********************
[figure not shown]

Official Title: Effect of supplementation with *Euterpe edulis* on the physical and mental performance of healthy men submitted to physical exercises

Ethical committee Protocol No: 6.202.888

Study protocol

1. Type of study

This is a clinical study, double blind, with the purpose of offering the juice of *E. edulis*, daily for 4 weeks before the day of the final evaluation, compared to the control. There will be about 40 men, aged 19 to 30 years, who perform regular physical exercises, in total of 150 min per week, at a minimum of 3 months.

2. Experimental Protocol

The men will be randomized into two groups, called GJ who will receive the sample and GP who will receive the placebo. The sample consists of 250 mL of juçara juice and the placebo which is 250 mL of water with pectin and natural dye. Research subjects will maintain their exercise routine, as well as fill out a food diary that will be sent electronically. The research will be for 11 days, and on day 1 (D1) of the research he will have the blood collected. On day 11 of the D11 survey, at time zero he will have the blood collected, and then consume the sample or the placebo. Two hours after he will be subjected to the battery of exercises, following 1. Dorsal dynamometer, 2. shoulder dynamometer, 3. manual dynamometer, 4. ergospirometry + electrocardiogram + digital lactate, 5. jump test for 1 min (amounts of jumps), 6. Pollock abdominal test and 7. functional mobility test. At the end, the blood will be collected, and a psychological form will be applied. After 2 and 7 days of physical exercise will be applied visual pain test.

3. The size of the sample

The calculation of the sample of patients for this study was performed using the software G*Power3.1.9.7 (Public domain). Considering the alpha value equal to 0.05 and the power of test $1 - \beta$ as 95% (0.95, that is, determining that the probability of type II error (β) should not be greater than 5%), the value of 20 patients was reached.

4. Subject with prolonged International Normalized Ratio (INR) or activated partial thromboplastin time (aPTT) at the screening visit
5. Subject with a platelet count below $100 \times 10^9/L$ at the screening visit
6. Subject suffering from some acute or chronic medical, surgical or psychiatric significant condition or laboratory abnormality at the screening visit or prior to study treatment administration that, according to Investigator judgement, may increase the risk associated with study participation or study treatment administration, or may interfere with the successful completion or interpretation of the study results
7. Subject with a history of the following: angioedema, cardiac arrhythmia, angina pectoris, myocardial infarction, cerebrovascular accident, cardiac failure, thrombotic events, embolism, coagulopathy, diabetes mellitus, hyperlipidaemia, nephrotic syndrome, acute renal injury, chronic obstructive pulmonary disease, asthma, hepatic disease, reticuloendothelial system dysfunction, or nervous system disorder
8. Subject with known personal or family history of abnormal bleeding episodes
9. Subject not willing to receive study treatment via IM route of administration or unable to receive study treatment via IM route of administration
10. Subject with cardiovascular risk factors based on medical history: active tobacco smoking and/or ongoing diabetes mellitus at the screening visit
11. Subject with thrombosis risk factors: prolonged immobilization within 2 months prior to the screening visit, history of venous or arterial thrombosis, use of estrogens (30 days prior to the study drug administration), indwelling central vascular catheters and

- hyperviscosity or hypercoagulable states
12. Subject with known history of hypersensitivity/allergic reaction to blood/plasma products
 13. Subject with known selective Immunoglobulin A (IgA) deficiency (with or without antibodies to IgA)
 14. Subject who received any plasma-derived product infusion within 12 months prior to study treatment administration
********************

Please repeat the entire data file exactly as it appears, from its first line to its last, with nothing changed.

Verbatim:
[figure not shown]

Official Title: Effect of supplementation with *Euterpe edulis* on the physical and mental performance of healthy men submitted to physical exercises

Ethical committee Protocol No: 6.202.888

Study protocol

1. Type of study

This is a clinical study, double blind, with the purpose of offering the juice of *E. edulis*, daily for 4 weeks before the day of the final evaluation, compared to the control. There will be about 40 men, aged 19 to 30 years, who perform regular physical exercises, in total of 150 min per week, at a minimum of 3 months.

2. Experimental Protocol

The men will be randomized into two groups, called GJ who will receive the sample and GP who will receive the placebo. The sample consists of 250 mL of juçara juice and the placebo which is 250 mL of water with pectin and natural dye. Research subjects will maintain their exercise routine, as well as fill out a food diary that will be sent electronically. The research will be for 11 days, and on day 1 (D1) of the research he will have the blood collected. On day 11 of the D11 survey, at time zero he will have the blood collected, and then consume the sample or the placebo. Two hours after he will be subjected to the battery of exercises, following 1. Dorsal dynamometer, 2. shoulder dynamometer, 3. manual dynamometer, 4. ergospirometry + electrocardiogram + digital lactate, 5. jump test for 1 min (amounts of jumps), 6. Pollock abdominal test and 7. functional mobility test. At the end, the blood will be collected, and a psychological form will be applied. After 2 and 7 days of physical exercise will be applied visual pain test.

3. The size of the sample

The calculation of the sample of patients for this study was performed using the software G*Power3.1.9.7 (Public domain). Considering the alpha value equal to 0.05 and the power of test $1 - \beta$ as 95% (0.95, that is, determining that the probability of type II error (β) should not be greater than 5%), the value of 20 patients was reached.

4. Subject with prolonged International Normalized Ratio (INR) or activated partial thromboplastin time (aPTT) at the screening visit
5. Subject with a platelet count below $100 \times 10^9/L$ at the screening visit
6. Subject suffering from some acute or chronic medical, surgical or psychiatric significant condition or laboratory abnormality at the screening visit or prior to study treatment administration that, according to Investigator judgement, may increase the risk associated with study participation or study treatment administration, or may interfere with the successful completion or interpretation of the study results
7. Subject with a history of the following: angioedema, cardiac arrhythmia, angina pectoris, myocardial infarction, cerebrovascular accident, cardiac failure, thrombotic events, embolism, coagulopathy, diabetes mellitus, hyperlipidaemia, nephrotic syndrome, acute renal injury, chronic obstructive pulmonary disease, asthma, hepatic disease, reticuloendothelial system dysfunction, or nervous system disorder
8. Subject with known personal or family history of abnormal bleeding episodes
9. Subject not willing to receive study treatment via IM route of administration or unable to receive study treatment via IM route of administration
10. Subject with cardiovascular risk factors based on medical history: active tobacco smoking and/or ongoing diabetes mellitus at the screening visit
11. Subject with thrombosis risk factors: prolonged immobilization within 2 months prior to the screening visit, history of venous or arterial thrombosis, use of estrogens (30 days prior to the study drug administration), indwelling central vascular catheters and

- hyperviscosity or hypercoagulable states
12. Subject with known history of hypersensitivity/allergic reaction to blood/plasma products
 13. Subject with known selective Immunoglobulin A (IgA) deficiency (with or without antibodies to IgA)
 14. Subject who received any plasma-derived product infusion within 12 months prior to study treatment administration